Health Issue: Conditions in the work environment for many occupations involve hazards to health that reduce the well-being, working capacity and even the life span of working individuals. In 2005, three BC workers per 100 had a work-related injury or illness serious enough to require medical attention and time off work.
Objective: The objective of the research program on Health and the Work Environment is to provide evidence for primary and secondary prevention of work-related illness, injury and disability in order to advance the health of British Columbians. It spans three interconnected themes of a) research data development and surveillance of work-related injuries, illnesses and exposures, b) occupational epidemiology of risk factors associated with work-related injury and illness, and c) policy and program (intervention) evaluation to reduce work-related disability.
Work Plan and Innovation: The research data development and surveillance theme involves the merging of health databases with employment characteristics and work exposure data to map injury/illness rates and exposure groups and identify high risk groups in BC by occupation and industry. To our knowledge, this will be the only population-based occupational research database of its kind in Canada.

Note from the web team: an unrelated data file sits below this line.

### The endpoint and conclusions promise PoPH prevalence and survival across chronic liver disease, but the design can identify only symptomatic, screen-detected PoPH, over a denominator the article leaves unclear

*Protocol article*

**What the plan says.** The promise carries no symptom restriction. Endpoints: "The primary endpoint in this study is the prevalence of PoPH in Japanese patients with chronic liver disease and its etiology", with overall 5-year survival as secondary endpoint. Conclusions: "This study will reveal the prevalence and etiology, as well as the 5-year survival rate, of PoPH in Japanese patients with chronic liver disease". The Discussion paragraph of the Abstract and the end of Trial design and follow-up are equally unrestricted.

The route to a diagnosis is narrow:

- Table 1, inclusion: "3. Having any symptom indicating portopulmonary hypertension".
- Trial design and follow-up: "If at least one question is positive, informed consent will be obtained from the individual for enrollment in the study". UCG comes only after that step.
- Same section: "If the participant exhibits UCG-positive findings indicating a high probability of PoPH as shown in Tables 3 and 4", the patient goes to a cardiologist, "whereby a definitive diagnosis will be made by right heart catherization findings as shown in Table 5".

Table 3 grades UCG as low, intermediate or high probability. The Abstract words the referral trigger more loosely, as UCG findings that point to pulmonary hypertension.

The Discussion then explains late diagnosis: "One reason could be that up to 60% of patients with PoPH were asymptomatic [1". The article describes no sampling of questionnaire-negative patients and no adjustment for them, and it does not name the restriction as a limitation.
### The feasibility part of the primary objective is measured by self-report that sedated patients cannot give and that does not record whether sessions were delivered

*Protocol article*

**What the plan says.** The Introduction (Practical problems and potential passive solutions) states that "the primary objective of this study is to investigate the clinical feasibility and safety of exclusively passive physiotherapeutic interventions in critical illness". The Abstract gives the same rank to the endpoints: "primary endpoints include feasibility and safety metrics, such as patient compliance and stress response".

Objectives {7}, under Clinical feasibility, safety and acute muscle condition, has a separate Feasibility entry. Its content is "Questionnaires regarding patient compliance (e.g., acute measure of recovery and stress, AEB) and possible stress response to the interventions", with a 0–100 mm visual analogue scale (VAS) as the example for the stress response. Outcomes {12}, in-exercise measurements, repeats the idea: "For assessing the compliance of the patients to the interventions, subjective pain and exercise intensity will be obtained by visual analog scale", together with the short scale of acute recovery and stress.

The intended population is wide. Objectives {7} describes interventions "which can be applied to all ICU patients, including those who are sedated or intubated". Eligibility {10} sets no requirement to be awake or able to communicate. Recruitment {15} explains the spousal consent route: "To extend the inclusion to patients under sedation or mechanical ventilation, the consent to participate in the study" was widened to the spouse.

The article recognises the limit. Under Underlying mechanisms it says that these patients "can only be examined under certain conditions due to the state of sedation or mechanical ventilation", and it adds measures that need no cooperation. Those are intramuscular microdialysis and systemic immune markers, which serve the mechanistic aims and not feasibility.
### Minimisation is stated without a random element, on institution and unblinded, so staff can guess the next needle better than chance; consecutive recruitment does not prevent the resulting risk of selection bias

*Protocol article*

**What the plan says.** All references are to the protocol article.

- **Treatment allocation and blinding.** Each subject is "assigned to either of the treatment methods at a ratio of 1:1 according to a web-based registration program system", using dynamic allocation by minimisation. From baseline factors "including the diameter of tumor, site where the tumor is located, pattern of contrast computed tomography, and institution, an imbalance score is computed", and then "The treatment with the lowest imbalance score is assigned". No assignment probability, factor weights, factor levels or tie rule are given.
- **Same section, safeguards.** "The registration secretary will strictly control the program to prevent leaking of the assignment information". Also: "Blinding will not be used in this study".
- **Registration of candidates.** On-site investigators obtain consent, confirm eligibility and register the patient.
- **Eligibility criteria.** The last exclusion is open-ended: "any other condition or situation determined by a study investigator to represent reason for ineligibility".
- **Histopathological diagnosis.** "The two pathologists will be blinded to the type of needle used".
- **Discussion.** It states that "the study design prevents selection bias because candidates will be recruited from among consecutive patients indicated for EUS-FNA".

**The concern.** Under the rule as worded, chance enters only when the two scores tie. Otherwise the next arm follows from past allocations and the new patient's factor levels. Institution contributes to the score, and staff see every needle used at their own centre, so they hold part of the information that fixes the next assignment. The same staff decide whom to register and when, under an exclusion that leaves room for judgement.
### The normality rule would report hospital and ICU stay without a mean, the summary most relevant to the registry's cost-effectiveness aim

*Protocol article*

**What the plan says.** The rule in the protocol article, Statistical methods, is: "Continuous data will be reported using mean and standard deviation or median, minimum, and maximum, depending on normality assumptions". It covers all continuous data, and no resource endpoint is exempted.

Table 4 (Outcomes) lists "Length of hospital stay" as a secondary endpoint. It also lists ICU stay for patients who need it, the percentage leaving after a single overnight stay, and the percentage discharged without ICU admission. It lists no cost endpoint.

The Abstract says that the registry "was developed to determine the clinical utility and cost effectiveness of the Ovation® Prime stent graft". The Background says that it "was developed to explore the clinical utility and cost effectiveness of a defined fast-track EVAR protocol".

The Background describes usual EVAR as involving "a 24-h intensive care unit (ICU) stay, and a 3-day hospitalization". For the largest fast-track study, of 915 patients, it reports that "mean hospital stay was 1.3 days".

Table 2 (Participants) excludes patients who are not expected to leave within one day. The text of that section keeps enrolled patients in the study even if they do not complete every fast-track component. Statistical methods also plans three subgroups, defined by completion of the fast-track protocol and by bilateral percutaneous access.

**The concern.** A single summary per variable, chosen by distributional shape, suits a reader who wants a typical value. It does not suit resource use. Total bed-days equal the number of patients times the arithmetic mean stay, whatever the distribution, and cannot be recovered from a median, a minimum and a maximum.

The occupational epidemiology theme involves a study of BC firefighters and the relationship between heart disease and exposure to smoke, carbon monoxide, or physical stress; and a study of BC workers in heavy industry and the relationship between back injury and exposure to heavy lifting, awkward postures, or vibration. The innovation of both of these studies involves novel job exposure assessment techniques.
The intervention theme includes an investigation of the effect of compensation procedures to reduce wait time (surgical fee incentive and private clinic surgeries) on return to work and re-injury for workers with musculoskeletal injuries; and a study to investigate if an early intervention program improves return to work or risk of long term disability for health care workers who are off work for 5 days with depression. These two projects provide unique opportunities to inform debates on a) health service delivery models in Canada for musculoskeletal conditions (the predominant source of disability) and b) early interventions for mental illness (the fastest rising source of disability).